In order to take in all the data, the human body is jam-packed with all different types of sensory receptors! When our sensory environment becomes deprived, the system is impacted significantly. For example, Terkelsen et al 2008 utilized 30 people with no injuries and placed them in a cast for 4 weeks. At cast removal, the findings were similar to the symptoms of complex regional pain syndrome in the sense of changes in skin temperature and pain thresholds which are attributed to deprived sensory environments. Our brain creates maps and has a dedicated set of neurons for each body part. The more input, such as in the case of musicians (Alan Watson 2006), the larger the area of the map. On the other side, if input decreases or the body part is neglected the map becomes a bit fuzzier and the output is changed, likely to a pain sensation. Whether you are experiencing an acute injury, coming out of surgery, experiencing chronic pain touch can help to reorganize that fuzzy map and lead to less of a pain output! See the example below of a patellar mobilization that can be used after knee surgery.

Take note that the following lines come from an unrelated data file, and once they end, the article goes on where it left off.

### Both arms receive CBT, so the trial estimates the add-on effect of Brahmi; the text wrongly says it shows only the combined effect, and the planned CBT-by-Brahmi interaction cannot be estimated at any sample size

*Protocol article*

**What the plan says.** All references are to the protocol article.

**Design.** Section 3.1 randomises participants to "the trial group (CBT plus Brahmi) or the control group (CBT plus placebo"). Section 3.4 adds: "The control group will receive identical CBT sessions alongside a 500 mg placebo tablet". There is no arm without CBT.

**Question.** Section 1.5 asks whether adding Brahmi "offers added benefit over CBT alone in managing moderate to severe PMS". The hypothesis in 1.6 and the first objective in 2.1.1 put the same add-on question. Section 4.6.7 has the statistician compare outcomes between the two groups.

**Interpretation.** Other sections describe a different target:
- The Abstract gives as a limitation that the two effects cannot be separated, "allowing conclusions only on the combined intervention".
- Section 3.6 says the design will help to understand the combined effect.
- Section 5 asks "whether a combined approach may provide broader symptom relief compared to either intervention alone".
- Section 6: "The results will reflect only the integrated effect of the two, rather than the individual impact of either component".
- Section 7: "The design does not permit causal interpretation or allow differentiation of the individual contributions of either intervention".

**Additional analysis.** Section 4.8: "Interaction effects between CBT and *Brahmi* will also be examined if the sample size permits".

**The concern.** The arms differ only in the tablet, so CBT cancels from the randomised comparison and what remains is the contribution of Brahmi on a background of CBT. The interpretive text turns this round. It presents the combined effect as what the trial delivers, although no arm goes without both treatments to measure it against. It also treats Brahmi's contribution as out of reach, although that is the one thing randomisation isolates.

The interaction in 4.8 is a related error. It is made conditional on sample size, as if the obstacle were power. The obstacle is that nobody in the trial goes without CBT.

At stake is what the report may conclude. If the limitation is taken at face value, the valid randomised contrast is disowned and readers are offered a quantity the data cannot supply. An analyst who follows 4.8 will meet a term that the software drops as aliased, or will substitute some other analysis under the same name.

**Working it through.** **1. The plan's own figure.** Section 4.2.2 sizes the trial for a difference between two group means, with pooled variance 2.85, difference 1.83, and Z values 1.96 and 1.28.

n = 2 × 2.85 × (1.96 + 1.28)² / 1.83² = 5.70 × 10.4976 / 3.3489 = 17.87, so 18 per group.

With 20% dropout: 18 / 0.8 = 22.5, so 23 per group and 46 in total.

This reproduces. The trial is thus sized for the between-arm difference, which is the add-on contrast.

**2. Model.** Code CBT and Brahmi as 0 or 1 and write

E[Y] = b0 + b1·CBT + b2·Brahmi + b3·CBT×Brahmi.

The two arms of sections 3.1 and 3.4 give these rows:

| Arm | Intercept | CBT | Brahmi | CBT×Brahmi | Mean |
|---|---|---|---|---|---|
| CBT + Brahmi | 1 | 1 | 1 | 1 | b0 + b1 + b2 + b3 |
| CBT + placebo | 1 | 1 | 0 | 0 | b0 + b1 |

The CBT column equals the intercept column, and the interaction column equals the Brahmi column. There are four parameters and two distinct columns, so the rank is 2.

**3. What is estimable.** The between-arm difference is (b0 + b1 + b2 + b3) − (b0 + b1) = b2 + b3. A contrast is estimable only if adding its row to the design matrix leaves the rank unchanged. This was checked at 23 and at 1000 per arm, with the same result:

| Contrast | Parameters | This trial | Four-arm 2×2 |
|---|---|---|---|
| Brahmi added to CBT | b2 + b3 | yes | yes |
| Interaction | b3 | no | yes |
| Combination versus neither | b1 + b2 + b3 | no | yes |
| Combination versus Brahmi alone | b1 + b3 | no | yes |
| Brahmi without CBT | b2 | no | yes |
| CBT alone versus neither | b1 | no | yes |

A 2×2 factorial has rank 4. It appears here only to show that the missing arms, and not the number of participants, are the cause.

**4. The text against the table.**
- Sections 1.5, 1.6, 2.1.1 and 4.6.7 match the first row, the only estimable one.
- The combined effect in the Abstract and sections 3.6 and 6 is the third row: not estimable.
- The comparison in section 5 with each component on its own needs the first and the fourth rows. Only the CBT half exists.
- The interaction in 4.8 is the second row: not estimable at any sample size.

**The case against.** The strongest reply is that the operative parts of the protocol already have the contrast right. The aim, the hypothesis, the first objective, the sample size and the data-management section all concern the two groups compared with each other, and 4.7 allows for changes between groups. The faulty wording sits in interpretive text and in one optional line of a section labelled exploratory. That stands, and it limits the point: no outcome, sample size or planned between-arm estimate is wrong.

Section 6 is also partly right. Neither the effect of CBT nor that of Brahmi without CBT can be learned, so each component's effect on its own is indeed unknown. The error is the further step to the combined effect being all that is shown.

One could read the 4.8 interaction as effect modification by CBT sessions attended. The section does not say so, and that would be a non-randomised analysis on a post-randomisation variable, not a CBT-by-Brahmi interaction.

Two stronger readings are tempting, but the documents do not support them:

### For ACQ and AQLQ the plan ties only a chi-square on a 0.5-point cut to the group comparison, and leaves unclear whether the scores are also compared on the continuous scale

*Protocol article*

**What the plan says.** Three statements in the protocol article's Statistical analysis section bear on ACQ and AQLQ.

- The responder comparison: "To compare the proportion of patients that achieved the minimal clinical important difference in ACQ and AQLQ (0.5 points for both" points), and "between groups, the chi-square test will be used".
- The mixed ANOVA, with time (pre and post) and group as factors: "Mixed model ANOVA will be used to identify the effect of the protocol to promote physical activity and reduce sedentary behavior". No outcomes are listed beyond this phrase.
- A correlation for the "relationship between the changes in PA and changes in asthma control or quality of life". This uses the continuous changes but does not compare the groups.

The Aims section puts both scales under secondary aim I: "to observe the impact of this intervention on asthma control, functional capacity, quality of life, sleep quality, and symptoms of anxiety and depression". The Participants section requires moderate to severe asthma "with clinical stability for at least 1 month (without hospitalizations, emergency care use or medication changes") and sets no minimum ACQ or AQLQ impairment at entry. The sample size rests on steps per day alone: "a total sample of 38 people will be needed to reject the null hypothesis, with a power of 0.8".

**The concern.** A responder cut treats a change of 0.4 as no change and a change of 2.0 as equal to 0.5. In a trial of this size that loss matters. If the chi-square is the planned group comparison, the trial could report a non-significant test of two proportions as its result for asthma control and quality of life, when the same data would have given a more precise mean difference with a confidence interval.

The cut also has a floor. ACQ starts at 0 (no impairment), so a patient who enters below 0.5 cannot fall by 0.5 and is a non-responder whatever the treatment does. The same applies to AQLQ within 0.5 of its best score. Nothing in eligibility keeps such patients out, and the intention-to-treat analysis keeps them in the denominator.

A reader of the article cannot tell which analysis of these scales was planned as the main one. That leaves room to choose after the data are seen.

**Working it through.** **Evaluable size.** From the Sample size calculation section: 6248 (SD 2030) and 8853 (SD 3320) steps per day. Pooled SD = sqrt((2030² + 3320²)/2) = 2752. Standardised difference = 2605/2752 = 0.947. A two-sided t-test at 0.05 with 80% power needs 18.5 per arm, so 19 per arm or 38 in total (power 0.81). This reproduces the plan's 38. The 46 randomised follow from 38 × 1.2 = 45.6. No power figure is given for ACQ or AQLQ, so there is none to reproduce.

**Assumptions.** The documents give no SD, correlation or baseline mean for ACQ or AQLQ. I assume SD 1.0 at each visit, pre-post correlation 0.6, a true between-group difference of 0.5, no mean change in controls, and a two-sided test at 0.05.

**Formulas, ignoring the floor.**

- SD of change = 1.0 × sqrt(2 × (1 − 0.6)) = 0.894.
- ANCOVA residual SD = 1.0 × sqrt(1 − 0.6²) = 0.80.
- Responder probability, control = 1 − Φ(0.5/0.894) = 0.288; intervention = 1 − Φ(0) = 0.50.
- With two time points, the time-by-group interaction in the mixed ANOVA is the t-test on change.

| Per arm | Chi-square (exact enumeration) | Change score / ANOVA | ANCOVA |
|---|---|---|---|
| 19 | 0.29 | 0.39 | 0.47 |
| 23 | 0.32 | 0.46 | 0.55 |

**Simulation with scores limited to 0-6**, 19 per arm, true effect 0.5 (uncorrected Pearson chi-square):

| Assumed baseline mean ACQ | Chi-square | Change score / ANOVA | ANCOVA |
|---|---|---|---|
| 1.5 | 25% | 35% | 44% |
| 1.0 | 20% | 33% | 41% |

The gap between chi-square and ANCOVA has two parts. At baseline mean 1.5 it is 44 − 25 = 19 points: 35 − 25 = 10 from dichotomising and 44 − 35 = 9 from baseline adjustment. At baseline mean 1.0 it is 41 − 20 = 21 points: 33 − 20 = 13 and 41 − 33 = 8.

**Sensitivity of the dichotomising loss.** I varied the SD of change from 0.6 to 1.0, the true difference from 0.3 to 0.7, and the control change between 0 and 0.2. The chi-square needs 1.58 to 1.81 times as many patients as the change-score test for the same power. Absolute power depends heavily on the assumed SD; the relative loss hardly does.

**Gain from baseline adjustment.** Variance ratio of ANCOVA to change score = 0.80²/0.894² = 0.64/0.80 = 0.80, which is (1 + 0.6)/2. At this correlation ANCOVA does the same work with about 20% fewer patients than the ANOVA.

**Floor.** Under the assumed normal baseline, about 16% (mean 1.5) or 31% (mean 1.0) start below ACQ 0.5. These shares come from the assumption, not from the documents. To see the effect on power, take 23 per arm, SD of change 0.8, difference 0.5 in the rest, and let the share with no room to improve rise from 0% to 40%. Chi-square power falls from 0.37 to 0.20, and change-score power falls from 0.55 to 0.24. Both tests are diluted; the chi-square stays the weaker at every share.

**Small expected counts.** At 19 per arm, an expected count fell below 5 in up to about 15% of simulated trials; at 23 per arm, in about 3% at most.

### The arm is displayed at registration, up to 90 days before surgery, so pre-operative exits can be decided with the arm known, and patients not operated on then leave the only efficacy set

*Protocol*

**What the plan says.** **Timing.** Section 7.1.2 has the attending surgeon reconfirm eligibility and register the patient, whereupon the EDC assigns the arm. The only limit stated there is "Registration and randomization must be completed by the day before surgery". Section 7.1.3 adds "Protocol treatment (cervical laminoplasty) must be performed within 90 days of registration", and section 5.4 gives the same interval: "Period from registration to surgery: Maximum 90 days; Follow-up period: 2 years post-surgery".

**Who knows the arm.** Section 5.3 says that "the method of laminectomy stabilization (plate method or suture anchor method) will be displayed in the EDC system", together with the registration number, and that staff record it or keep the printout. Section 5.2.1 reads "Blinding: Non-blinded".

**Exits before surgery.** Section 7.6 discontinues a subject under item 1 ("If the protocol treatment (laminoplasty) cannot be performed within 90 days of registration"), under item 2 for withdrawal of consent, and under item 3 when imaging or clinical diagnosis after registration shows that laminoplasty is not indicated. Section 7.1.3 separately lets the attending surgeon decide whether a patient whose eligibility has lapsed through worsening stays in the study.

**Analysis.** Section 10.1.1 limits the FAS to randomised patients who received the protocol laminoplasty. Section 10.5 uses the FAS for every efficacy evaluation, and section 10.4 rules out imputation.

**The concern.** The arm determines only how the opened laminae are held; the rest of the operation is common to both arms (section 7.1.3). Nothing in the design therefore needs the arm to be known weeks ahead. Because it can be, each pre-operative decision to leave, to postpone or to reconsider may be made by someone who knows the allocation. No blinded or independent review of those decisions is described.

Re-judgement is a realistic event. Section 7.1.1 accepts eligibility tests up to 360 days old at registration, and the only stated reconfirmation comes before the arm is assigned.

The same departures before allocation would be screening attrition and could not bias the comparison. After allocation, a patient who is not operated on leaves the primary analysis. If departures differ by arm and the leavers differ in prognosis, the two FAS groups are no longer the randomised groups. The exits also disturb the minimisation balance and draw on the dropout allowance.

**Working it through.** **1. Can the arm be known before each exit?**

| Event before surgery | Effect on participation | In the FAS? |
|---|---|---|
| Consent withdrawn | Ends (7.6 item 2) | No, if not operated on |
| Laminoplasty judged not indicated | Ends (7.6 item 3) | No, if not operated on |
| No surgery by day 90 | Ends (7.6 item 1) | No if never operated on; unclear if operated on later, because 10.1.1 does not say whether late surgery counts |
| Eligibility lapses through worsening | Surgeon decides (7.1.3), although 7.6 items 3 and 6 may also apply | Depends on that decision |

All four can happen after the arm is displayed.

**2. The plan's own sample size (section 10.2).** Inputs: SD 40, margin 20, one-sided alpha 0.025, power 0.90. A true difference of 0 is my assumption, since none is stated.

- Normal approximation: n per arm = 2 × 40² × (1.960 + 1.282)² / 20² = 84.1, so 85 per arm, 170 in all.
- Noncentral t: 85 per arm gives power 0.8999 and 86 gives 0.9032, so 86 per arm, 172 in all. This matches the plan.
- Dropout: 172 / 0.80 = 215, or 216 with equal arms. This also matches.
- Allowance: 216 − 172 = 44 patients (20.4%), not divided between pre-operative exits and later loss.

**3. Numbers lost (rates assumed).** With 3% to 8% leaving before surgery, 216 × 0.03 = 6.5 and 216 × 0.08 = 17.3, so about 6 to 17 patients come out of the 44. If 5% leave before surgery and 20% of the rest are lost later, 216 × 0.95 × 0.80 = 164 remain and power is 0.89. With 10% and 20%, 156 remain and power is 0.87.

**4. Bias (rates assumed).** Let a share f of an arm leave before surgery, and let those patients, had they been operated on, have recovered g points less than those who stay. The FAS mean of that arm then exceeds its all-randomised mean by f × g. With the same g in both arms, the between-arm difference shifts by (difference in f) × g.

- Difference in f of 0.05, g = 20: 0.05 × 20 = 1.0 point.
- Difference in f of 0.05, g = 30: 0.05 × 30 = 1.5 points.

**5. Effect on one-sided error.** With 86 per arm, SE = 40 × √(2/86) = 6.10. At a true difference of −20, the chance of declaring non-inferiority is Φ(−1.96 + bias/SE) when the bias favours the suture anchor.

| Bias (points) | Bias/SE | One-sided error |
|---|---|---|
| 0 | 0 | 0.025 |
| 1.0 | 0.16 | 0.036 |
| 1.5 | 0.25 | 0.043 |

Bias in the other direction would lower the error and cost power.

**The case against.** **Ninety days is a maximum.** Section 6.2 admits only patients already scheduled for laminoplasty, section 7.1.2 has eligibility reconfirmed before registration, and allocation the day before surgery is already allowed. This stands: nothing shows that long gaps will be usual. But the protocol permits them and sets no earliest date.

- HOW: In a seated position straighten out the leg in which you plan on mobilizing the kneecap. With your pointer fingers move your knee cap from side to side holding the knee cap at the end for a couple of seconds each. You also have the option of pushing your knee cap up and down.
- FEEL: You will feel the knee cap moving, there shouldn’t be much of a stretch sensation here.
- COMPENSATION: Avoid putting pressure down into your knee cap as this may feel uncomfortable
Don’t Forget Movement!